by CHARLES V. BAGLI
– June 2, 2008 –
The owners of Starrett City, a 34-year-old housing complex on Jamaica Bay in Brooklyn, have reached an agreement with federal, state and city officials on the sale of the 140-acre enclave under guidelines that would ensure that it remains a haven of housing affordable to working and middle-class families.
The agreement would not only allow for the sale of the nation’s largest federally subsidized housing complex, but also end a bitter battle that pitted the longtime owners of the complex against residents, tenant advocates and many elected officials. The sale will start this week, and the owners hope to sign a contract by Sept. 1, although it is unclear how high the bidding will go given the slowing economy.
Starrett City, which comprises 46 brick towers with a total of 5,881 apartments, has its own power plant, shopping center, post office, churches and a synagogue. It is widely regarded as one of the most successful economically and racially mixed housing complexes in the country.
Opponents successfully blocked a $1.3 billion sale last year to the real estate investor David Bistricer, fearing that the high price tag would force the new owner to remove tenants in favor of higher-paying residents in order to make a profit. The long-running dispute played out during a real estate boom in New York that has caused rents to soar and has reduced the supply of affordable housing.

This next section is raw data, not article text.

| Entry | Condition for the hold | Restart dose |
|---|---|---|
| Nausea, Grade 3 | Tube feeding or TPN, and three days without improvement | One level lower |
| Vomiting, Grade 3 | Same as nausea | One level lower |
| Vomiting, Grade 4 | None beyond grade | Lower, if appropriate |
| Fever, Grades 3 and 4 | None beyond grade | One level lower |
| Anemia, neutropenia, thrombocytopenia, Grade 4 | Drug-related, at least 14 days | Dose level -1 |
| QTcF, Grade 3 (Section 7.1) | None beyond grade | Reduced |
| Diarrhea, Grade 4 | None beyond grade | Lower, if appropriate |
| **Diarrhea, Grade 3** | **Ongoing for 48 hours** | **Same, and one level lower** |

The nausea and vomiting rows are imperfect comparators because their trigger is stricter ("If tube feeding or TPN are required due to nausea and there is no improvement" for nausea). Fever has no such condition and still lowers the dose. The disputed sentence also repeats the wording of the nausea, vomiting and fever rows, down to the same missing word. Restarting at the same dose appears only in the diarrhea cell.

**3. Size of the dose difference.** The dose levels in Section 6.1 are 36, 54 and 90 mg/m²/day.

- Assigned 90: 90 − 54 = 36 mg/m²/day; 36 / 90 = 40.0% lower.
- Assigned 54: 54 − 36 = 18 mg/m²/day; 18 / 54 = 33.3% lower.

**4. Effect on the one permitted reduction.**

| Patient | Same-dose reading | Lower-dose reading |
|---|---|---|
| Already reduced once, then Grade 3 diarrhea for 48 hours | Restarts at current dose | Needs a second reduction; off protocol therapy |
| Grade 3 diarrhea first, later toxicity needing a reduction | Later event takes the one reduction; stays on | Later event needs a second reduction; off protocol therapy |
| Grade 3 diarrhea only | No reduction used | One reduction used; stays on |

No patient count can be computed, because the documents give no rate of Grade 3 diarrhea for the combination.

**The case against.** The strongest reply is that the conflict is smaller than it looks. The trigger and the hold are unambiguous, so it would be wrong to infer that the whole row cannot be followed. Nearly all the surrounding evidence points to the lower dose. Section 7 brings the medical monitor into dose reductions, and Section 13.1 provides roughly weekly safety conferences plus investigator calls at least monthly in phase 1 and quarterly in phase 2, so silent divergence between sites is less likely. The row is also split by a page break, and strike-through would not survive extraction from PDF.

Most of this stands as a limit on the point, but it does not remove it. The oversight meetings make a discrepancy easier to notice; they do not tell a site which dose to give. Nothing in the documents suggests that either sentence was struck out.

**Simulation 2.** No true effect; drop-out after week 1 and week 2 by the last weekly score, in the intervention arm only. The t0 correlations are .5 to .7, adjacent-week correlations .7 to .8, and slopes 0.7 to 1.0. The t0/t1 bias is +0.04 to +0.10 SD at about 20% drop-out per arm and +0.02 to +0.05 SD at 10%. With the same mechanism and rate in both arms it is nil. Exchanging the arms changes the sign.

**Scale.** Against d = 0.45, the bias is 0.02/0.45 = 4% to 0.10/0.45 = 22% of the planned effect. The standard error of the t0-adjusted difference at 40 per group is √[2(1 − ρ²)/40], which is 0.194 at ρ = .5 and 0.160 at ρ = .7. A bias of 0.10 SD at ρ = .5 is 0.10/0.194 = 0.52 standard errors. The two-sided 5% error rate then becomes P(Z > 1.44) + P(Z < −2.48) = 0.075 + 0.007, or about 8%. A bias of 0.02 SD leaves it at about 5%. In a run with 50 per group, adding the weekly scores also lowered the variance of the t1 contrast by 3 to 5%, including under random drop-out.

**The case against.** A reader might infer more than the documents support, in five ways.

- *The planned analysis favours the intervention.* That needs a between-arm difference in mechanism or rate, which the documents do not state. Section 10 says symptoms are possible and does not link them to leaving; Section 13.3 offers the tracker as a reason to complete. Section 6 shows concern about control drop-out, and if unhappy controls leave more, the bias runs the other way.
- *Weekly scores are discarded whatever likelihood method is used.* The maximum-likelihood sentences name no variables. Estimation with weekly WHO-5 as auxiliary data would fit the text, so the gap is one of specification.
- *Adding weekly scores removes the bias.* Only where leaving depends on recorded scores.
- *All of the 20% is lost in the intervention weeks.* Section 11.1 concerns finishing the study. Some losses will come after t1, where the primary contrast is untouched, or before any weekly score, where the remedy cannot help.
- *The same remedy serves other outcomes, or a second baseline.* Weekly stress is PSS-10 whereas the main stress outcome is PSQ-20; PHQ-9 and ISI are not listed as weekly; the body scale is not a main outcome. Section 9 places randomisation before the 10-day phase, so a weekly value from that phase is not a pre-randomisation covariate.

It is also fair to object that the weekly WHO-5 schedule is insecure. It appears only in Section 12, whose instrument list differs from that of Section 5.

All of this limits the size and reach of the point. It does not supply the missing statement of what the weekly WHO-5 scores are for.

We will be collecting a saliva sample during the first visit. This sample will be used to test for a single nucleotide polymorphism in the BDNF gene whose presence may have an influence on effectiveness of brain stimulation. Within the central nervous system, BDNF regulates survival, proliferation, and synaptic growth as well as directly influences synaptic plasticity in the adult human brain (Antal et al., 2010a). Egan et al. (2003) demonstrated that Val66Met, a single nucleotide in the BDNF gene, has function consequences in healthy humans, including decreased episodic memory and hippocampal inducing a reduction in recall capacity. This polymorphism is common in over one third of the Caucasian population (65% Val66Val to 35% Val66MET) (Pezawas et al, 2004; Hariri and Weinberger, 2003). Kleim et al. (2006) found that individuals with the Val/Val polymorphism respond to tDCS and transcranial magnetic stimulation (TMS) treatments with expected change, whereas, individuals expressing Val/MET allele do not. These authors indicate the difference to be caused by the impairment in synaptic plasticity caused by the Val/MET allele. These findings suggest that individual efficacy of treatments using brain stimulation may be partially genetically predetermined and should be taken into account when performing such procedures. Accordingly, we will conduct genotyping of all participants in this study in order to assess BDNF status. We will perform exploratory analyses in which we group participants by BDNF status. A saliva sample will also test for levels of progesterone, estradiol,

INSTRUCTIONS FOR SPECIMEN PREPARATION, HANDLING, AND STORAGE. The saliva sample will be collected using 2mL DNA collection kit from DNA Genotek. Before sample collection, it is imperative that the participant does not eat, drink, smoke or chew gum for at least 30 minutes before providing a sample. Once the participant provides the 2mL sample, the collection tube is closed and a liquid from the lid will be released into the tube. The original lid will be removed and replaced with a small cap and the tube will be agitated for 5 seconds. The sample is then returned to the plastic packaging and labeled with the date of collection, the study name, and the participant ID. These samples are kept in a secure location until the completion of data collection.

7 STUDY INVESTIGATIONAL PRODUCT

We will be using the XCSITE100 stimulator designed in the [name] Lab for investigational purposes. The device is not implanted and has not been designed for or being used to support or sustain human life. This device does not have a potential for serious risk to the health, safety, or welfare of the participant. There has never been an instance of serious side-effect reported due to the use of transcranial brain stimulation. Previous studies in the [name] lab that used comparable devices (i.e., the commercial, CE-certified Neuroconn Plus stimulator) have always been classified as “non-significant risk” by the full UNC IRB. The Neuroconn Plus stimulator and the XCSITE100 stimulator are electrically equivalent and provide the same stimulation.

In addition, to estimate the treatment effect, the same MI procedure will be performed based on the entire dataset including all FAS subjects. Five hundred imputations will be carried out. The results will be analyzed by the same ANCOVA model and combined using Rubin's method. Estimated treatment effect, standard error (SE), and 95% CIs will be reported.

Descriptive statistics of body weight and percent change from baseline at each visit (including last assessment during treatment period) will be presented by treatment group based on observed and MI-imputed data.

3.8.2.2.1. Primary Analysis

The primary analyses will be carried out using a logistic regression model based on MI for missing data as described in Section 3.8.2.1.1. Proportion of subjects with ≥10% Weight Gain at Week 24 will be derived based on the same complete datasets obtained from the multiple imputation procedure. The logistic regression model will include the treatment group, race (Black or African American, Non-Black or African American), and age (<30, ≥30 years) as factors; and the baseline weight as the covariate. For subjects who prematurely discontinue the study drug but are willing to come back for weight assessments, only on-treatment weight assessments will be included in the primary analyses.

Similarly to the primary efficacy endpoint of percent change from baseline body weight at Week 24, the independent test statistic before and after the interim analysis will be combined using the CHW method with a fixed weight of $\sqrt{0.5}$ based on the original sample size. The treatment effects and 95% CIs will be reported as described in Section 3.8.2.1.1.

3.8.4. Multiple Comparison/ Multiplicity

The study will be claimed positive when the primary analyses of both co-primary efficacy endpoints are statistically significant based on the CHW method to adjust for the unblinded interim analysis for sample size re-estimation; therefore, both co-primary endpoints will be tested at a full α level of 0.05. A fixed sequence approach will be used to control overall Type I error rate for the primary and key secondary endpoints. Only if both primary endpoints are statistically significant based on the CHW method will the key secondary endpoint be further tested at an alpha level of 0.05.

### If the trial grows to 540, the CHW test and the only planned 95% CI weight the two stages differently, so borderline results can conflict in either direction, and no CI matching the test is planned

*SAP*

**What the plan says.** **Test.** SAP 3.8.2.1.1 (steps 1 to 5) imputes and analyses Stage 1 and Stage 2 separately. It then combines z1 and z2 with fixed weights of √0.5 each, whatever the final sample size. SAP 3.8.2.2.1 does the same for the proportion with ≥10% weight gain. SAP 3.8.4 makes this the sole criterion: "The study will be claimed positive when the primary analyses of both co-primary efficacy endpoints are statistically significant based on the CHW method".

Instead of deregulating the complex, the accord states that the guidelines for a sale would “preserve Starrett City as affordable housing.”
“I never really thought we could get such a happy solution,” said Senator Charles E. Schumer, who helped block the sale last year.
“There were so many players, different factions of tenants, the owners, state, city and federal officials, Democrats and Republicans.
But it was worth the long fight and many hours of negotiations. With this agreement we are assured that on into the next generation Starrett stays affordable to working-class and middle-class New Yorkers.”
Tenant advocates also embraced the agreement, which is described in a memorandum of understanding that was signed by the owners, Starrett City Associates; Priscilla Almodovar, the president of the State Housing Finance Agency; Shaun Donovan, the city’s housing commissioner; and John L. Garvin, a senior adviser at the federal Department of Housing and Urban Development.
“It’s what we’ve been fighting for for two years,” said Bertha Lewis, executive director of New York Acorn, a community organization that worked with the Starrett tenants association. “This is a model agreement. Finally the tenants at Starrett are actually going to get a very good night’s sleep. No matter who wins the bidding, they know that people have to abide by the rules.”
Ms. Lewis said the Starrett agreement could become a model for other subsidized housing complexes that are up for sale. In recent years, tenant advocates, like the Association for Neighborhood and Housing Development, say that large developers and private equity
firms have bought 90,000 apartments in the South Bronx, Harlem, Long Island City and East New York, raising rents and depleting an already tight housing market.
Mr. Schumer, Gov. David A. Paterson, Assemblyman Vito J. Lopez, Congressman Ed Towns and others plan to attend a rally at Starrett City on Monday to formally announce the accord and the pending sale.